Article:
THE Lunar New Year signifies not only the beginning of a new year in the Chinese calendar, but also the start of the Spring season.
Unlike the fixed new year of the Gregorian calendar commonly celebrated on January 1st, the date of the Lunar New Year varies, determined by the appearance of the new moon — which is why it’s called the Lunar New Year, as it’s based on the lunisolar Chinese calendar.
Lunar New Year is one of the most important and celebrated holidays in China as well as across the world where there are diaspora Chinese communities. And while the Chinese community in the Philippines only makes up 5% of the country’s total population, the Lunar New Year is still one of the most awaited events here.
How Filipinos celebrate Lunar New Year: Traditions and superstitions
Most Filipinos flock to Binondo in Manila for the Lunar New Year. Founded in the 16th century, Binondo is considered as the oldest Chinatown in the world.
Because of this, it becomes the center of all Lunar New Year celebrations in the Philippines, with the area festooned with Chinese lanterns and various red decorations.
Spectators crowd the streets of Chinatown to watch the Parades of Dragons and Lions, a colorful and dynamic performance accompanied by the loud banging of drums and cymbals. The dragon, in China, is believed to represent great power, auspiciousness, and strength. During the parade, it is usually controlled by eight to 10 dancers. Meanwhile, the lion represents safety and luck. It is commonly carried by two dancers with one of them in charge of the head, making the lion’s ears wiggle and its eyes blink.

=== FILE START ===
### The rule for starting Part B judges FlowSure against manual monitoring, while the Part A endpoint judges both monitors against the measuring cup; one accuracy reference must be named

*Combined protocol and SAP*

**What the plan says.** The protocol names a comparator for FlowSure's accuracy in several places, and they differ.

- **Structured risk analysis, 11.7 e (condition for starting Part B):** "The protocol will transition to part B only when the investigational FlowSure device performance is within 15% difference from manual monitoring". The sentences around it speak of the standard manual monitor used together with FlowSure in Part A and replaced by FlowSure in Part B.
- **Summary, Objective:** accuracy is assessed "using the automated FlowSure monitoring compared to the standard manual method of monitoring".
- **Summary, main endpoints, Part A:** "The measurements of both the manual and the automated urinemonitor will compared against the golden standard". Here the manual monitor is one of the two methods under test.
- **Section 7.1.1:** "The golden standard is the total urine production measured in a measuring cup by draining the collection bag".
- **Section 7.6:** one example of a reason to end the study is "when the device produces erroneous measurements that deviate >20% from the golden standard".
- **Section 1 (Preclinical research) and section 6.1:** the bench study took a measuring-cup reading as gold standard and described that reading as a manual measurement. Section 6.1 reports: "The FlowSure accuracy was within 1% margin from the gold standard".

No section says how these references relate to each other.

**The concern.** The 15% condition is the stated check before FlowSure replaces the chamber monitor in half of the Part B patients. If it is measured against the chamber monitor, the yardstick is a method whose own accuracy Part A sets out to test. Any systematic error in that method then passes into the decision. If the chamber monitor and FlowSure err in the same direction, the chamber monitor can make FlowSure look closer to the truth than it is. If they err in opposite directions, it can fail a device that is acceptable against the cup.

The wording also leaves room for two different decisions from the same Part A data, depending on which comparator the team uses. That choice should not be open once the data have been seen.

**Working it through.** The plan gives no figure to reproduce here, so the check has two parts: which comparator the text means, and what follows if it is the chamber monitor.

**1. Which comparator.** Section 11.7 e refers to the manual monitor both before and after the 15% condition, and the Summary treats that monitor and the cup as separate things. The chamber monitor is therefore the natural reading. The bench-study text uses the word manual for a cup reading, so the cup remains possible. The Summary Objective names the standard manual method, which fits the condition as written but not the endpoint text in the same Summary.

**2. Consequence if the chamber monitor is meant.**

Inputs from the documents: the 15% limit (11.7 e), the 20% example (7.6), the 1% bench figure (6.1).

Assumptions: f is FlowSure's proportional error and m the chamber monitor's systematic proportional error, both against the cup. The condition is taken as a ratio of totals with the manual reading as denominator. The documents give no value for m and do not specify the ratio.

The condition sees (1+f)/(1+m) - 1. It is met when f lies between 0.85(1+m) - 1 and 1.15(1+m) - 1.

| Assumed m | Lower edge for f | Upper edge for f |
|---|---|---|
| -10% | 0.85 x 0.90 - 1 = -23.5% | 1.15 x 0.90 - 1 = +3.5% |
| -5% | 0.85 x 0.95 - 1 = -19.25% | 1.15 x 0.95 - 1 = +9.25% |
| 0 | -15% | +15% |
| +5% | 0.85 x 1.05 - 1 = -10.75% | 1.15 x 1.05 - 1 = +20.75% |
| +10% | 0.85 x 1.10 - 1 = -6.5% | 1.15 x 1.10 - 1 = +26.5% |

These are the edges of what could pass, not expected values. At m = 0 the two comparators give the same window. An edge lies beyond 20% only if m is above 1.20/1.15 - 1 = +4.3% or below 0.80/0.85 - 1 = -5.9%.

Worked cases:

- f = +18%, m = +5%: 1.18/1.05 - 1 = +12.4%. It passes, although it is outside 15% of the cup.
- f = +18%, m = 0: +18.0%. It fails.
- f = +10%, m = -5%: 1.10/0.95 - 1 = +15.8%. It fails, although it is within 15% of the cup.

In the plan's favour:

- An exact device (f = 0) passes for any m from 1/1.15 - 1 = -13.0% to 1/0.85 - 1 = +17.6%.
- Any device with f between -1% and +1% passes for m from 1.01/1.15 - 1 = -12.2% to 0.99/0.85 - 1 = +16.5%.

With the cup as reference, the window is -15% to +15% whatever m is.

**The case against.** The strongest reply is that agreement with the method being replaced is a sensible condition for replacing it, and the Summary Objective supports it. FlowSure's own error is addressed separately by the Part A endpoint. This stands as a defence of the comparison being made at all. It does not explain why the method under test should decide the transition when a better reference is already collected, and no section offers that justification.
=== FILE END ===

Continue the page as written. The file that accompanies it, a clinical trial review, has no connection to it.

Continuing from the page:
The color red is prevalent during the festivities as it is a special color in Chinese culture, signifying energy, happiness, and good luck. Most people wear red clothing as it represents vitality as well as strength. Elders also hand out red envelopes (Ang Pao) to children. These envelopes contain money, and giving them is believed to bring good luck and long life to both the giver and receiver.
The Lunar New Year won’t be complete without setting off fireworks and firecrackers or generally just making noise. Doing this is supposed to drive away bad spirits, bad luck, and the mythical beast called Nian. Filipinos commonly use horns and cooking pots to create noise.
Chinese families also gather to have their New Year’s Eve dinner where they usually serve tikoy (year cake), which is made from sticky rice and symbolizes unity among family members; noodles for long life and represent the eater’s life; fish and dumplings which are believed to signify good fortune.
Families also prepare 12 different round fruits as they are believed to bring luck and fortune to them. The New Year’s Eve dinner is perhaps the most important dinner for Chinese families — that’s why it’s necessary for all the members of the family to be present for it.
During the Lunar New Year, people across the globe greet with either Gong Xi Fa Cai, which means “you attain greater wealth,” or Kung Hei Fat Choi, which means “congratulations and be prosperous.”